Own Your Own Mind

 

Own Your Own Mind

by Sharon Presley

Reprinted from The Truthseeker


If you don’t own your own mind, who does?  Sounds like a simple enough question, right?  Each of us owns our own minds, right?  Not necessarily.  Many individuals do in fact operate as if their minds belong to someone else. Whether out of a desire for social approval, fear of being different, or just plain mental laziness, many individuals let other people decide what their opinions are, how to act, what values to hold—all by default.  They uncritically accept the values taught by their parents, teachers, churches, or peers, rarely questioning or asking whether these ideas make sense. They don’t in fact own their own minds—their minds are owned by others.
Owning your own mind means making sense of the world based on your own observations and experiences rather than just depending on the word of others.  It means trusting your own ability to make judgments, even if they contradict what others say.  It means acting in accordance with these judgments, even if you sometimes make mistakes. It means knowing this truth: it’s better to make your own mistakes than someone else's.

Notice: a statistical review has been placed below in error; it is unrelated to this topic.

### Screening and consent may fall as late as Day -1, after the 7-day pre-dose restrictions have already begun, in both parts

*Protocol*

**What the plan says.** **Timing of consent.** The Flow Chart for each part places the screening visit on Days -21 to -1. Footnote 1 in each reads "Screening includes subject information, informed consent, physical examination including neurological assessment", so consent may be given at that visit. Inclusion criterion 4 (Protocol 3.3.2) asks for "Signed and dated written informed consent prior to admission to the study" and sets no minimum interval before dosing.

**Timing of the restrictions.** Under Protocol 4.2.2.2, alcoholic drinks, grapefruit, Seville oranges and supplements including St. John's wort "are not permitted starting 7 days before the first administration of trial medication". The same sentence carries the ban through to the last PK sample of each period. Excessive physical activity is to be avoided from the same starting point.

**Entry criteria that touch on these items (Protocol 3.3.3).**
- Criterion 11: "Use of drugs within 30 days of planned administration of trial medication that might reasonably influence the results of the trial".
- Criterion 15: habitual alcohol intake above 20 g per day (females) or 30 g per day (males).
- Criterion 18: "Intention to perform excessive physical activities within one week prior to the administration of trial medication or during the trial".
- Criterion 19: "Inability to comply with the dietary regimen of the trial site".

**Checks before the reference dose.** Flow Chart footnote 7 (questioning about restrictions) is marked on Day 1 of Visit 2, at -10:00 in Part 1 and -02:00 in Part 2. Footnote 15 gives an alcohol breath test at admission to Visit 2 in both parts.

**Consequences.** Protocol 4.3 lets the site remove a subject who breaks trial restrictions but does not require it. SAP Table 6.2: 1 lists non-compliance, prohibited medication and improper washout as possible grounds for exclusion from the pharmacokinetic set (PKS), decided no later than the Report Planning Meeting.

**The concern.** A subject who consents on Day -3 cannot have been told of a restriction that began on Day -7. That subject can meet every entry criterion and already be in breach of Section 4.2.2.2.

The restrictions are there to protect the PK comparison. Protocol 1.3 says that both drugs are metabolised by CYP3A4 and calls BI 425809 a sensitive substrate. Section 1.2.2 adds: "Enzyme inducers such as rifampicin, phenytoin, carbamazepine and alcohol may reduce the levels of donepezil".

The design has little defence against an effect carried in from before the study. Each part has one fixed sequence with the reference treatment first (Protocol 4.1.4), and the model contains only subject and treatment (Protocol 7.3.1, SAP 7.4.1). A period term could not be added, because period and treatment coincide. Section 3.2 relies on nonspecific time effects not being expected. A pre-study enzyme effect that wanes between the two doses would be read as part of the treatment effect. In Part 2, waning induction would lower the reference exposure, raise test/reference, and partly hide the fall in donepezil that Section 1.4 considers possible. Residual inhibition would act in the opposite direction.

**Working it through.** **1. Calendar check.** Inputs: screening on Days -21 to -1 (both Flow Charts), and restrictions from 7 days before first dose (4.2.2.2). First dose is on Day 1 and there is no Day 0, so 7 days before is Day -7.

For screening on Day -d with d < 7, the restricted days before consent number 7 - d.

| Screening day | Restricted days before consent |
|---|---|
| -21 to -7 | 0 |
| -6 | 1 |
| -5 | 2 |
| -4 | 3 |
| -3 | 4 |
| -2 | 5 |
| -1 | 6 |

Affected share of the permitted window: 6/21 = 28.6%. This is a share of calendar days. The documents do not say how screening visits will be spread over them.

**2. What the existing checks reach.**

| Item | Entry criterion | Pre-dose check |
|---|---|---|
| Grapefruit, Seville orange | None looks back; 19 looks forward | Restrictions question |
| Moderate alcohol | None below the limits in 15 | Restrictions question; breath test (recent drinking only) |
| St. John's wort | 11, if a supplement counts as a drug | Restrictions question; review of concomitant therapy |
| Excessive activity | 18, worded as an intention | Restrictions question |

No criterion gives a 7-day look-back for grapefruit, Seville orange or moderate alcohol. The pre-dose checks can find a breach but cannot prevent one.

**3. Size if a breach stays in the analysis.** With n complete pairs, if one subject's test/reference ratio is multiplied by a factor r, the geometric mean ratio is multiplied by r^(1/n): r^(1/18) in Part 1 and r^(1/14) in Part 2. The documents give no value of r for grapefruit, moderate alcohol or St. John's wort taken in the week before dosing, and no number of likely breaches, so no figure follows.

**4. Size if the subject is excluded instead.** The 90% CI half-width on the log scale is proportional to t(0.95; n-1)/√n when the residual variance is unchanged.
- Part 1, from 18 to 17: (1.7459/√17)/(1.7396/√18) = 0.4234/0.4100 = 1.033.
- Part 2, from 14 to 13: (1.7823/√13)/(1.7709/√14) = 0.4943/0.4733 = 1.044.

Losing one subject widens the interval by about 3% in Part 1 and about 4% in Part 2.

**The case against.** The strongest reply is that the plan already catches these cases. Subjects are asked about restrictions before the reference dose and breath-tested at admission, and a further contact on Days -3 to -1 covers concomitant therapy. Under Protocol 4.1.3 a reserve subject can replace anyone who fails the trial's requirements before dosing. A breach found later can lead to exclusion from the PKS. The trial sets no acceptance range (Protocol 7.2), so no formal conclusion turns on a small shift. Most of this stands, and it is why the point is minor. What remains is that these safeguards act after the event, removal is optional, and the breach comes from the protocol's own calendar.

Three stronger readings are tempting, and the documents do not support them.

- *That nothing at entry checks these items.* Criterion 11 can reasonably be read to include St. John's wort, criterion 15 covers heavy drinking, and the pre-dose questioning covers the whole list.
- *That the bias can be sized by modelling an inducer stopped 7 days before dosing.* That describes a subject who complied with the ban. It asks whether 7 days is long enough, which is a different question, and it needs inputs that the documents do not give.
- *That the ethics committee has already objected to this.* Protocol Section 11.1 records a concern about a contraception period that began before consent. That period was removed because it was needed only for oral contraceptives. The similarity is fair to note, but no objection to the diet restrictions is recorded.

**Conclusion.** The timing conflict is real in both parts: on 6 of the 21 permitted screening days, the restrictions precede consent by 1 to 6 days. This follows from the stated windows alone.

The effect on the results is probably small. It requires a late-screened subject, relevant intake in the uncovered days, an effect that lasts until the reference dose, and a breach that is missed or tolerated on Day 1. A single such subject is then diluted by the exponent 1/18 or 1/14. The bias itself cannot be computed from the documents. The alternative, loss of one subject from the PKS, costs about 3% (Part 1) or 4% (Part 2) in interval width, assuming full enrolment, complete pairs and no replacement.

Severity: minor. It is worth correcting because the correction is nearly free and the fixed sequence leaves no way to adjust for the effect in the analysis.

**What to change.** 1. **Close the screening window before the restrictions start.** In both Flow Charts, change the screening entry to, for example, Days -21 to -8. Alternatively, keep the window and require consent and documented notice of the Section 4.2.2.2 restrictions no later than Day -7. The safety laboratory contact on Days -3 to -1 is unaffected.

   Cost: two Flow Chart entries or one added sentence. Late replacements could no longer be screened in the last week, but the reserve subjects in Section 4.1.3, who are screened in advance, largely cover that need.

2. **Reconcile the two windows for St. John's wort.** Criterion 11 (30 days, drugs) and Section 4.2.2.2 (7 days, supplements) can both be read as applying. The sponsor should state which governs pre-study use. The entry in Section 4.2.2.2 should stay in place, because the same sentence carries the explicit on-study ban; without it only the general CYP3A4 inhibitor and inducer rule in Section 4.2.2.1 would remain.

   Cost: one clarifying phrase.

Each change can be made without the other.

Owning your own mind doesn't mean simply being contrary or reacting against the wishes of your parents or peers. If we reject what our parents, teachers or church have taught us simply because they say something is right, this doesn’t make us independent thinkers. That's just what psychologists call "anti-conformity" rather than non-conformity.  It’s still letting someone else dictate what you are thinking—by reaction. Making up your own mind is not a reaction, it is an action.

If you’re reading The Truth Seeker, you’ve already questioning some of what you’ve been told to believe. But the hidden influence of socialization, social norms, social role expectations, the media, and the culture all have more power than most people realize. In the US, where individualism is-, at least in theory, though not in fact, prized, many of us have the conceit that everything we are is a result of our own efforts and thinking. We imagine ourselves to be more self-made than we usually are.